This is the seventh in a series of articles commemorating a decade of shark conservation work.
At least 63 million and as many as 273 million sharks are killed each year in commercial fisheries, mostly due to the demand for fins and other parts. This unsustainable rate of fishing has helped spur momentum for shark conservation over the past six years. A turning point for these long misunderstood predators came in 2013, when the first commercially traded shark and ray species were included in the Convention on International Trade in Endangered Species of Wild Fauna and Flora (CITES). Since then, CITES has become a driving force in global shark conservation and management, with numerous countries committing to ensure that trade is sustainable and legal, and that the species are properly managed.
For insights on the landmark 2013 listings and the surging enthusiasm for shark conservation, The Pew Charitable Trusts spoke to Colonel Abba Sonko, head of the CITES management authority in Senegal, and Daniel Fernando, co-founder of the Sri Lanka-based Blue Resources Trust. Senegal and Sri Lanka were among the governments championing shark listings at the recent CITES Conference of the Parties (CoP) in Geneva, where 18 shark and ray species were added to Appendix II.
Sonko: 2013 helped our countries become aware of the vulnerability of these species, especially in West Africa. Afterwards, we established programs to implement these listings and raised awareness with fishermen, as well as the Subregional Fisheries Commission, which brings together seven countries of West Africa.
Fernando: Prior to 2013, many CITES Parties were unaware of the issues faced by sharks and rays. This situation has changed and, over the years, even more countries and their respective CITES management authorities have recognized these species as priorities for management to ensure sustainable fisheries. The extremely successful implementation since 2013 has also provided a lot of confidence for additional listings.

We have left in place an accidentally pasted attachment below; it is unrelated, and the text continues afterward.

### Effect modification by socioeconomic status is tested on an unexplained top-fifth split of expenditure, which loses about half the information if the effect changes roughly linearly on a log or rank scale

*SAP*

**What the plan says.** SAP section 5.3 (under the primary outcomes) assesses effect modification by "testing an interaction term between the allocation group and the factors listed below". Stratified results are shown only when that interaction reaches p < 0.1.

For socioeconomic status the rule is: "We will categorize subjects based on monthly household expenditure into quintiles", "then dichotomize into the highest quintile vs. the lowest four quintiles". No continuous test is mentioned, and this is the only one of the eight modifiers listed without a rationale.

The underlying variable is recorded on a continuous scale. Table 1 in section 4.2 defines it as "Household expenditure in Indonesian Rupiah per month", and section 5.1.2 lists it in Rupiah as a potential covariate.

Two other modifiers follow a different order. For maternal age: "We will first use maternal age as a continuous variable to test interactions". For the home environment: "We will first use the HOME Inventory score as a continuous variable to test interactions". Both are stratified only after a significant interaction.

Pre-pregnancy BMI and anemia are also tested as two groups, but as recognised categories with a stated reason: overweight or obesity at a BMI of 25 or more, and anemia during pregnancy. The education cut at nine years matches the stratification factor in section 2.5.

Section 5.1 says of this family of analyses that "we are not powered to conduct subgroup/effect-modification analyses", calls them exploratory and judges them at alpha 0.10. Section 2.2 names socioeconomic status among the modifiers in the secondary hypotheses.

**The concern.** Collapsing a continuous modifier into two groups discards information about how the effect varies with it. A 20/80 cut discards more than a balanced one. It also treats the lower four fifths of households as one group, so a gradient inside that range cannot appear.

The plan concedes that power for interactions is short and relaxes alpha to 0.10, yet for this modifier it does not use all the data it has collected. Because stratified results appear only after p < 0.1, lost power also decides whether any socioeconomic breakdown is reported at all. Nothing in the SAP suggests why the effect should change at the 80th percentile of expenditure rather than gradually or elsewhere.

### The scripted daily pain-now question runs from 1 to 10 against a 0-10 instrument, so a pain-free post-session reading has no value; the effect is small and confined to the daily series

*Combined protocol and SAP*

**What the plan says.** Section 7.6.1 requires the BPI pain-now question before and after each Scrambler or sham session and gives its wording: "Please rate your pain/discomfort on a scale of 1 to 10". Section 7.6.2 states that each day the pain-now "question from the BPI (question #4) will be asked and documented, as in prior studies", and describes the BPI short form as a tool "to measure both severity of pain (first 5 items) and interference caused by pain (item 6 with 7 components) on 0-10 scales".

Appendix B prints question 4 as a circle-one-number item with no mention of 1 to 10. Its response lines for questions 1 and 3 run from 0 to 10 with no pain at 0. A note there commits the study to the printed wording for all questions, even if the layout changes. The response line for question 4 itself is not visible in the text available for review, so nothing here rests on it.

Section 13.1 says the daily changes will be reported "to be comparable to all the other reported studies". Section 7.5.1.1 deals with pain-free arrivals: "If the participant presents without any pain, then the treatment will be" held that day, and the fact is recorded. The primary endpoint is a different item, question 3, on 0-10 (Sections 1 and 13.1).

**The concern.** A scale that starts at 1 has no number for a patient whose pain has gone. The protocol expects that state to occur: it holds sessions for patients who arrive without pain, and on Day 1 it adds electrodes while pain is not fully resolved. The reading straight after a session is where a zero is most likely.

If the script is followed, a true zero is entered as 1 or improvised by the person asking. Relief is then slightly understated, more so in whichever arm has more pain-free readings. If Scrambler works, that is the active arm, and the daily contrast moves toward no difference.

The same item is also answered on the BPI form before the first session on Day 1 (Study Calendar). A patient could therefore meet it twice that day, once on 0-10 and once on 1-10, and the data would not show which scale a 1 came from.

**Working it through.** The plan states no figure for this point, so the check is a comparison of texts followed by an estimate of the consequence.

Sonko: At CoP16, Senegal led in urging support for shark and ray proposals by the West African region, which was critical for the adoption of the listings. Senegal held the first ever implementation workshop in the region in 2014 and subsequent workshops. We developed programs to raise awareness on CITES listings, including in schools, as it is important to educate both adults and young people, who are tomorrow’s leaders. We produced and distributed in collaboration with the fisheries department more than 3,000 species identification guides to all major fishing wharves in Senegal. Regionally, we shared these guides with the Economic Community of West African States countries and organized workshops to help countries effectively identify CITES-listed sharks and rays and develop awareness programs at home. Domestically, we are in the process of strengthening our legislation to facilitate improved implementation.
Fernando: Sri Lanka hosted multiple regional workshops focused on shark and ray identification tools and forums to discuss coordinated shark and ray management.